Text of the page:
A new study of 100 private water wells in and near the Barnett Shale showed elevated links of contaminants such as arsenic and selenium to fracking sites used for shale gas; the study, which was conducted by UT Arlington associate professor of chemistry and biochemistry Kevin Schug was published in Environmental Science & Technology.
The research focused on water samples, and conducted a thorough analysis to identify any potential contaminants. They found several heavy metals (most notably arsenic, barium, selenium and strontium) in the samples; many of them are naturally present in deep lying waters, but the levels were very high – disturbances from natural gas extraction being the likely cause.
“This study alone can’t conclusively identify the exact causes of elevated levels of contaminants in areas near natural gas drilling, but it does provide a powerful argument for continued research,” said Brian Fontenot, a UT Arlington graduate with a doctorate in quantitative biology and lead author on the new paper.
This is a surprisingly unstudied area, mostly because of the secrecy surrounding the fluids injected in the fracking process; the oil companies aren’t exactly known for their transparency either. However, even if slow, things are finally starting to clear out.
“We expect this to be the first of multiple projects that will ultimately help the scientific community, the natural gas industry, and most importantly, the public, understand the effects of natural gas drilling on water quality.”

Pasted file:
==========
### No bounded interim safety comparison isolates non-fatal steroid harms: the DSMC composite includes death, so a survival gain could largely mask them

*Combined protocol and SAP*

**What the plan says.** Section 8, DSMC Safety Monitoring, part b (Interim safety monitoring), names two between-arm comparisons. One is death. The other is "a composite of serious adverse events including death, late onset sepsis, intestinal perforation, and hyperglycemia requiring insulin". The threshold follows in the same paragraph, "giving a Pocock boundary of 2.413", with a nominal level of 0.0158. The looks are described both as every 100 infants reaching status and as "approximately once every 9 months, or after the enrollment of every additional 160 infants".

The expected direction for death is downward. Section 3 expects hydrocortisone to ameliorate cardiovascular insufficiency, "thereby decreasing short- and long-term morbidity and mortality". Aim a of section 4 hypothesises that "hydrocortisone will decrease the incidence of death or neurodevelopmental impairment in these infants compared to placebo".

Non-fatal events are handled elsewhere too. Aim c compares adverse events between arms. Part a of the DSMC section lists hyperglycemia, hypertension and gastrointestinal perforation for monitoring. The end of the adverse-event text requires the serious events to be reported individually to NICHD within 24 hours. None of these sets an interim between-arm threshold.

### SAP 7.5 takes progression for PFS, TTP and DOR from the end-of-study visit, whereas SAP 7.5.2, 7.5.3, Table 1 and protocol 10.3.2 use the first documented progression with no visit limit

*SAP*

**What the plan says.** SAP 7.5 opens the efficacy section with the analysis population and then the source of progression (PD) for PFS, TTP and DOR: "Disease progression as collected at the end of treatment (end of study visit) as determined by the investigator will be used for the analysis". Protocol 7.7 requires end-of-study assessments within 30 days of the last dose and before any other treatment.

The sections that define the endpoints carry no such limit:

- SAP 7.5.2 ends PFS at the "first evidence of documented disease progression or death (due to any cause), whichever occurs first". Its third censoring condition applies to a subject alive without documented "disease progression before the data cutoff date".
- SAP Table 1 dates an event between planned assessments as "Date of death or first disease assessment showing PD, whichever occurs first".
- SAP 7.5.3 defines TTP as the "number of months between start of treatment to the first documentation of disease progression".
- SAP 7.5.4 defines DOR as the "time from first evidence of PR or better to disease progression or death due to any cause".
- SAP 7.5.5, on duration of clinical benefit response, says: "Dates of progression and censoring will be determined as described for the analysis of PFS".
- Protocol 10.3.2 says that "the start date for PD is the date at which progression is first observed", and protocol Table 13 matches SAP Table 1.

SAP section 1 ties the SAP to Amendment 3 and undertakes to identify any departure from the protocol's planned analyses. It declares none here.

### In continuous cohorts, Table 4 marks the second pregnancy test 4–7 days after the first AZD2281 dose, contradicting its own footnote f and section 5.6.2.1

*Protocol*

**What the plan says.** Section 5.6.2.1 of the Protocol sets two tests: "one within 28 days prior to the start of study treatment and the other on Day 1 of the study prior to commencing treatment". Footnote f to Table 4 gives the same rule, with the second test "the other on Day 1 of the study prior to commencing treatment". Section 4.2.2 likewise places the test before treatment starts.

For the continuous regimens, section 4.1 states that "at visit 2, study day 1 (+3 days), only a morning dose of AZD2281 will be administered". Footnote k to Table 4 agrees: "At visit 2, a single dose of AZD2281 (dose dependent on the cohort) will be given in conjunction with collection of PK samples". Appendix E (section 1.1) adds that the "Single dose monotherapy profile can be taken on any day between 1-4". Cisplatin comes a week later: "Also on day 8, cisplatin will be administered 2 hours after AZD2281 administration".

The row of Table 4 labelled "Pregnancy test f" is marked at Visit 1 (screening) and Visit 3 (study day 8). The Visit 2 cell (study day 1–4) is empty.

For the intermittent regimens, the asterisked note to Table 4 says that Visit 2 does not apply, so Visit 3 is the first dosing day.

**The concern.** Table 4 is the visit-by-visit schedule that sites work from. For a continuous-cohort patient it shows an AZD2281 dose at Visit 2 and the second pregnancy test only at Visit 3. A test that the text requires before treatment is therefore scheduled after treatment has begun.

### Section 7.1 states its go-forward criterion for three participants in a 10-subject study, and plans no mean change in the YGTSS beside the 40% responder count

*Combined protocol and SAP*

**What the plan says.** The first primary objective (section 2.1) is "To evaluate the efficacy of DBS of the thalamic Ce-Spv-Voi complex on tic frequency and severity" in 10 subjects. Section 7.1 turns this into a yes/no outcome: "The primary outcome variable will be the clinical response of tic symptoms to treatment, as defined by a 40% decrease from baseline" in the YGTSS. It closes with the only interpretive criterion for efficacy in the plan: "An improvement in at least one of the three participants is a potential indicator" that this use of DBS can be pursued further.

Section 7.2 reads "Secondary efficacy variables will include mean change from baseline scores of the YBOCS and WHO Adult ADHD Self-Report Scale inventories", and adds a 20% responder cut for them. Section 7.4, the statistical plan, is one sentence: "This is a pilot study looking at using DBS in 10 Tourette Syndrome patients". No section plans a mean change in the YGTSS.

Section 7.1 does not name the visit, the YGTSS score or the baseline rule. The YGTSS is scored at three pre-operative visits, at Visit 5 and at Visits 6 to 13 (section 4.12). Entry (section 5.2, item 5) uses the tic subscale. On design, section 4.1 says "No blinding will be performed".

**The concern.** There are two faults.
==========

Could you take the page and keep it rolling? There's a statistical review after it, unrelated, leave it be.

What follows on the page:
Researchers didn’t pinpoint a single cause, but rather identify several possibilities, either separated, or working together: “industrial accidents such as faulty gas well casings; mechanical vibrations from natural gas drilling activity disturbing particles in neglected water well equipment; or the lowering of water tables through drought or the removal of water used for the hydraulic fracturing process“. Either one of these scenarios could release the dangerous substances in the ground water.
The highest levels of contaminants were found within 3 km of fracking sites, and in several cases, the levels were significantly above the levels currently considered safe by Environmental Protection Agency. For example, 29 wells that were within the study’s active natural gas drilling area exceeded the EPA’s Maximum Contaminant Limit of 10 micrograms per liter for arsenic – a point at which it poses health risks.
“Natural gas drilling is one of the most talked about issues in North Texas and throughout the country. This study was an opportunity for us to use our knowledge of chemistry and statistical analysis to put people’s concerns to the test and find out whether they would be backed by scientific data,” said Schug, who is also the Shimadzu Distinguished Professor of Analytical Chemistry in the UT Arlington College of Science.